'Trump Effect' Pushes United States Behind Germany For Best International Image, Study Says

The Trump effect has cost the U.S. its global ranking on the world stage, according to a new study that claims the president has lowered the global perception of the U.S. MIKHAIL KLIMENTYEV/AFP/Getty Images)

Thanks to President Donald Trump, the U.S. lost its top spot as the country with the best brand image, according to a new study released Thursday.

The U.S. dropped to sixth place, losing its No. 1 spot to Germany. The survey, conducted by the Nation Brands Index, questioned public opinion on 50 countries by examining their brand in terms of governance, exports, tourism, investment, immigration, culture and heritage. The U.S. was behind France, the United Kingdom, Canada and Japan, but came in second in exports and culture.

Global opinion of the U.S. has gotten worse since 2016. In the category of governance, the U.S. fell from 19 to 23 in the survey.

British political consultant Simon Anholt, who conducted the study, told Deutsche Welle the Trump effect is to blame. "The loss of the U.S.'s image in the governance category is indicative of the Trump effect, which was triggered by President Trump's policies and his 'America First' message," he said.

Experts have used the term "Trump effect" to describe the president's impact since taking office, including an uptick in hate crimes and violence in the U.S.

The Pew Research Center released a study in June that found that the world's view of the U.S. has dropped under Trump, whom a majority of countries view as arrogant, intolerant and dangerous.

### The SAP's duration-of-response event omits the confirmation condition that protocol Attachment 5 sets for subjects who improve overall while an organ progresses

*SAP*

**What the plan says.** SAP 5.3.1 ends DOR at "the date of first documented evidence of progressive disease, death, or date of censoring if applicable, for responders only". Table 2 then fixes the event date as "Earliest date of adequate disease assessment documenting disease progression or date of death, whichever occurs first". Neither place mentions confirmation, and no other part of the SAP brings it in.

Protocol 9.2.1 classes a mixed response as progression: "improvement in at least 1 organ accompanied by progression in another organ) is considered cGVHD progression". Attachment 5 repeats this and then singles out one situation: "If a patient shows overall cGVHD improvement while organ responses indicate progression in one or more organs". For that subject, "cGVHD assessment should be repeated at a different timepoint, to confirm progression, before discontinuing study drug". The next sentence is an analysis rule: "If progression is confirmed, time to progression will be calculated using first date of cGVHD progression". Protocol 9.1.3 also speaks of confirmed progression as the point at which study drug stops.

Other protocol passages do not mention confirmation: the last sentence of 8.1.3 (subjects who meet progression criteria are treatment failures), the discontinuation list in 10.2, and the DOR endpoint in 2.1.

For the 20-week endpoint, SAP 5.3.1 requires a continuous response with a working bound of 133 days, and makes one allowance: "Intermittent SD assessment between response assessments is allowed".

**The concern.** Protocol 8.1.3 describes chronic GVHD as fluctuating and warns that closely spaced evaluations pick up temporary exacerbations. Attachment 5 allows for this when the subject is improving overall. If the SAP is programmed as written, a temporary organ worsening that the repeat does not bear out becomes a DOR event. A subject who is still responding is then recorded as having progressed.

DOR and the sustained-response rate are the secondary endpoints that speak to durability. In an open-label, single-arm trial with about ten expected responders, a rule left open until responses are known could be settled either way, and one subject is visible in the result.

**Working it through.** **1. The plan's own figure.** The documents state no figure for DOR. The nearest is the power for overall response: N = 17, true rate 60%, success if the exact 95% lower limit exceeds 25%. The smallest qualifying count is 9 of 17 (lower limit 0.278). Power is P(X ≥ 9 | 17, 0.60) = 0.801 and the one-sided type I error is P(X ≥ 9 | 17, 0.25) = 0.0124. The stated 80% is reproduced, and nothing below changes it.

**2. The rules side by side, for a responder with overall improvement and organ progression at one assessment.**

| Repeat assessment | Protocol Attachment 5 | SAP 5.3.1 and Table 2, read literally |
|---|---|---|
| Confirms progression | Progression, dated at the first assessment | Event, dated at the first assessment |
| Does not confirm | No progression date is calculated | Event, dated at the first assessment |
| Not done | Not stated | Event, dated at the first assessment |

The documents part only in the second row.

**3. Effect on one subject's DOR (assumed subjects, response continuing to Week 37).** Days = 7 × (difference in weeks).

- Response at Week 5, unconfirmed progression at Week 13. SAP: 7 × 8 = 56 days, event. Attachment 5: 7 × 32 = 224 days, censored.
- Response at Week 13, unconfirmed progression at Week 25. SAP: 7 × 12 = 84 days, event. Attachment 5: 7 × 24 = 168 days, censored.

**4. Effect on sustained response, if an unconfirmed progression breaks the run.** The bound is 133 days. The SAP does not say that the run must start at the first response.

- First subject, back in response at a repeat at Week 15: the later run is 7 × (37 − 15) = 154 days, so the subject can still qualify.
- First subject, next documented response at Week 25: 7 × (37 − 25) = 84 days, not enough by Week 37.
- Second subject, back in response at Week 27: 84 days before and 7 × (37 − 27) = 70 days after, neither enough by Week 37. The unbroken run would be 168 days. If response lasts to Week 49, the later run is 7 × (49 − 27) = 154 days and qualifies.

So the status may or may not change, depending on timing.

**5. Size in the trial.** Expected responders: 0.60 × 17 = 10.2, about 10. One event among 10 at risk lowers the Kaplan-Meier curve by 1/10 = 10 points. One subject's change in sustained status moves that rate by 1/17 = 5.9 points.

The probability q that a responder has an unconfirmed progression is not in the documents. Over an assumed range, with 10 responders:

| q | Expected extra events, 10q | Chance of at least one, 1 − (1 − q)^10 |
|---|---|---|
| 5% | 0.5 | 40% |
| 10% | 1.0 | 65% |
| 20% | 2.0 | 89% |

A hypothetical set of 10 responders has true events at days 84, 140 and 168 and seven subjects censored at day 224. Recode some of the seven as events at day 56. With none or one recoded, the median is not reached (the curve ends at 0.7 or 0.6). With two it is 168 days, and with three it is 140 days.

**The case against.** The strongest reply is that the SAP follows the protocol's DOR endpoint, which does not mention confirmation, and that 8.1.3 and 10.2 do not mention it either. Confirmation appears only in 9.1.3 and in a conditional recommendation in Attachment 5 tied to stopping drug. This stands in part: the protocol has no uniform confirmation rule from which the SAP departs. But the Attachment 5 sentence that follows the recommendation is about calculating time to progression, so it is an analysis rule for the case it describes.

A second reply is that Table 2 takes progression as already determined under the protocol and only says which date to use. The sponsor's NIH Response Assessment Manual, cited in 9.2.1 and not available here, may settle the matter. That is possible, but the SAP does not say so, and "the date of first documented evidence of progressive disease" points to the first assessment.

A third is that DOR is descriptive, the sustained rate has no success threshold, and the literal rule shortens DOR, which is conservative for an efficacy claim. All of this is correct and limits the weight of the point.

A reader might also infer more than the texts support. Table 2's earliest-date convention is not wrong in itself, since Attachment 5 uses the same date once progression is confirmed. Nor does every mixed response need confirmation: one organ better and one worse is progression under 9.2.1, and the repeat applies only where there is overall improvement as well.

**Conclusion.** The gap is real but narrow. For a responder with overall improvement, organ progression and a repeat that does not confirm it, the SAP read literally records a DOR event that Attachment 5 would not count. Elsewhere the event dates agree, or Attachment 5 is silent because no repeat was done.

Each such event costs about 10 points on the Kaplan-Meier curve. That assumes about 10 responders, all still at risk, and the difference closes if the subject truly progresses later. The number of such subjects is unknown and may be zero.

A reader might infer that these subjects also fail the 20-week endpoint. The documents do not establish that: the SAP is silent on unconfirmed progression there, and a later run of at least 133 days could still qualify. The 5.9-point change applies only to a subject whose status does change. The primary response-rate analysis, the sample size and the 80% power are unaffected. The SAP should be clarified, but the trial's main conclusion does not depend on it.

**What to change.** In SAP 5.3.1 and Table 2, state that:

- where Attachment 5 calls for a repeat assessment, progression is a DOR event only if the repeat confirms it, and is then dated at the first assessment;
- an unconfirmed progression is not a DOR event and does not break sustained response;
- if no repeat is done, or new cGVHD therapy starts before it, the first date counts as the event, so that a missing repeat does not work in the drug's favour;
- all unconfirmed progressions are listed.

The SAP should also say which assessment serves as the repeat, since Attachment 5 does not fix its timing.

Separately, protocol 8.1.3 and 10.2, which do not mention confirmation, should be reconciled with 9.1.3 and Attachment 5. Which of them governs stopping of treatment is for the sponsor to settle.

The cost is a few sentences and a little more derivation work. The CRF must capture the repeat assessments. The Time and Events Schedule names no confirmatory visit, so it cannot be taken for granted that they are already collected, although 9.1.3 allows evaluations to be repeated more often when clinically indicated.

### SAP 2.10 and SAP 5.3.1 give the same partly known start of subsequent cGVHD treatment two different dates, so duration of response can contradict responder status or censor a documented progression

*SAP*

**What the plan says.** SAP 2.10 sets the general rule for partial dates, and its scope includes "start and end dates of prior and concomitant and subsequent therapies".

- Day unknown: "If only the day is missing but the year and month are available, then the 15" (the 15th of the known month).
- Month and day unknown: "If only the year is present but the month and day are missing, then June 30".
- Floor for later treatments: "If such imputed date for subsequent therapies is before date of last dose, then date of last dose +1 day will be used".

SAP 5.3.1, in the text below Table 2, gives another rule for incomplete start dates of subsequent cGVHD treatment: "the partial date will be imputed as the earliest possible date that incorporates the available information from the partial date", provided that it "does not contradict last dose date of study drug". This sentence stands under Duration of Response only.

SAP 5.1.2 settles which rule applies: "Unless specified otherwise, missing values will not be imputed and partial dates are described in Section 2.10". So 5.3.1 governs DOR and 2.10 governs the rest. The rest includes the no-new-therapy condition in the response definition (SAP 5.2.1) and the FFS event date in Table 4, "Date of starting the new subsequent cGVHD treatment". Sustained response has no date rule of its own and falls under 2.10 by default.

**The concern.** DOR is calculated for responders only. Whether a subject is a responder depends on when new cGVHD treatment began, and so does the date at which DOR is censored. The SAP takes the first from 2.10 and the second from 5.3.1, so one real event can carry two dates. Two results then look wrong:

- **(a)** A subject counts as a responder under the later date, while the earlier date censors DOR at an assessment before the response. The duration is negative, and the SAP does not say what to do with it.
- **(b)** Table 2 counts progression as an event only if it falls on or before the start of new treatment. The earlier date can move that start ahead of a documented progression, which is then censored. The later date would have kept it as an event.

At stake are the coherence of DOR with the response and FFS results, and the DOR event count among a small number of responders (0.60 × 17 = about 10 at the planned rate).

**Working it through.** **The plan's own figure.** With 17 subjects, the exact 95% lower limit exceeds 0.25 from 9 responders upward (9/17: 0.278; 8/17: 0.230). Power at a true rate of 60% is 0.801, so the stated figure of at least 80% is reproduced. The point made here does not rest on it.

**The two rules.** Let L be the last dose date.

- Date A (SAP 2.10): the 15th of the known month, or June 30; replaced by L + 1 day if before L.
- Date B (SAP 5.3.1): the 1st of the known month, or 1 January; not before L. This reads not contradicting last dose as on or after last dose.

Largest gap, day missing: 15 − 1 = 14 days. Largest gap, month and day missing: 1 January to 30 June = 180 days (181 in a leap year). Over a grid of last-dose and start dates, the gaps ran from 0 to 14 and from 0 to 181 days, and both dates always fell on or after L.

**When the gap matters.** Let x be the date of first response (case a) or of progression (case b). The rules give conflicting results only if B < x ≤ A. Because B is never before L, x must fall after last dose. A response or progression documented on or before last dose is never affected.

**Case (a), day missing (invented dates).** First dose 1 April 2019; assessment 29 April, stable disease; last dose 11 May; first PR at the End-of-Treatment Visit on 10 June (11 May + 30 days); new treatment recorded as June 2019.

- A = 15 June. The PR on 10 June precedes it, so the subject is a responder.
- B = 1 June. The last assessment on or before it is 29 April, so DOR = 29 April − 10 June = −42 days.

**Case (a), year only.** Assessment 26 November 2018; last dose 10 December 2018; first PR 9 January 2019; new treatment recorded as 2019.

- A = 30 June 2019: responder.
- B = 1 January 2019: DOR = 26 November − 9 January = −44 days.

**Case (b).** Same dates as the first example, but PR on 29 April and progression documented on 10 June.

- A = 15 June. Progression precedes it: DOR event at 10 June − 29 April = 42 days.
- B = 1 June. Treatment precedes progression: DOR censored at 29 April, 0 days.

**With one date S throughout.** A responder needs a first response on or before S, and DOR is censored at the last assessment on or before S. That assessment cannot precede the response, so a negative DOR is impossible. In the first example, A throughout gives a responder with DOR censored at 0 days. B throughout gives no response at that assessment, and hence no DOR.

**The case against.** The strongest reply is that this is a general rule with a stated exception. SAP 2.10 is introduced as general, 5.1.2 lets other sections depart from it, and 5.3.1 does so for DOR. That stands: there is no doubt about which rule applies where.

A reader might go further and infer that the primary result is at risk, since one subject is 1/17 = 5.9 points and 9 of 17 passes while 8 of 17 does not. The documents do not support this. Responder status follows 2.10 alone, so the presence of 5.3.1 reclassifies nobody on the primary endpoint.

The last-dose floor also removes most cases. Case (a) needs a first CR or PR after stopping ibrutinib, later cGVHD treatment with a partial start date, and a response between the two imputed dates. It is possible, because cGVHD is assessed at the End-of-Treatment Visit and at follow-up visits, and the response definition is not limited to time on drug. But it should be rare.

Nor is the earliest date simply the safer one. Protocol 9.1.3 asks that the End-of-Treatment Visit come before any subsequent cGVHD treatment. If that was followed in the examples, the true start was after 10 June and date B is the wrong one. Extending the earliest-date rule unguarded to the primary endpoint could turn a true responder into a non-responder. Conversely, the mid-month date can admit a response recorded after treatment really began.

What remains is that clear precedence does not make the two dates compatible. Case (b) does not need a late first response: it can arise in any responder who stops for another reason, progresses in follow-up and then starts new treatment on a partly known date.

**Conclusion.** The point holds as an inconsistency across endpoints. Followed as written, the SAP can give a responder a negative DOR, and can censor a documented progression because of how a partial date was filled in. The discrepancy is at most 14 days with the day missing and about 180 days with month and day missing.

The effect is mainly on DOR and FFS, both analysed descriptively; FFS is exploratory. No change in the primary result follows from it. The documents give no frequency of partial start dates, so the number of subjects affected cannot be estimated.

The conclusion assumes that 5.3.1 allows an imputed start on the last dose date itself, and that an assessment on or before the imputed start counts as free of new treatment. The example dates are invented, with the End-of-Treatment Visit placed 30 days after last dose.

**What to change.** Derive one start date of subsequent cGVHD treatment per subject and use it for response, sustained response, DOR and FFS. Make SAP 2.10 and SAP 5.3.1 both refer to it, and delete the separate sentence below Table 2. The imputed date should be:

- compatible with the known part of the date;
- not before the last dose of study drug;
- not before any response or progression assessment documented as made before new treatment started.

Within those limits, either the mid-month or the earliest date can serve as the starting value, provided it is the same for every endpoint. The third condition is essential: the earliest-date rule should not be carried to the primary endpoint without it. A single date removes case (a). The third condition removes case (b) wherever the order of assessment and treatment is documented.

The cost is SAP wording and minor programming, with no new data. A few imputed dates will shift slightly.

"The sharp decline in how much global publics trust the U.S. president on the world stage is especially pronounced among some of America's closest allies in Europe and Asia, as well as neighboring Mexico and Canada," the study found.

Trump did better than former President Barack Obama in two countries: Russia and Israel.

Not only has the global view of the U.S. declined, but the power of passports has also plummeted under the president. The U.S. fell behind 18 countries for global mobility, according to international finance company Arton Capital.

In the global study, Germany beat out the U.S. due to help from Egyptians, Russians, Chinese and Italians who have an improved view of the country. Germany came in 10th place for its tourism.

"Germany's image no longer rests on our economic strength," German Foreign Minister Sigmar Gabriel told Deutsche Welle. "People think we're capable of much in the world."

France reached the second spot on the overall list, in part due to the country's election of President Emmanuel Macron, according to the study. In October, Macron won the top spot in the ranking for the world's most popular leaders in a Eurasia Group poll.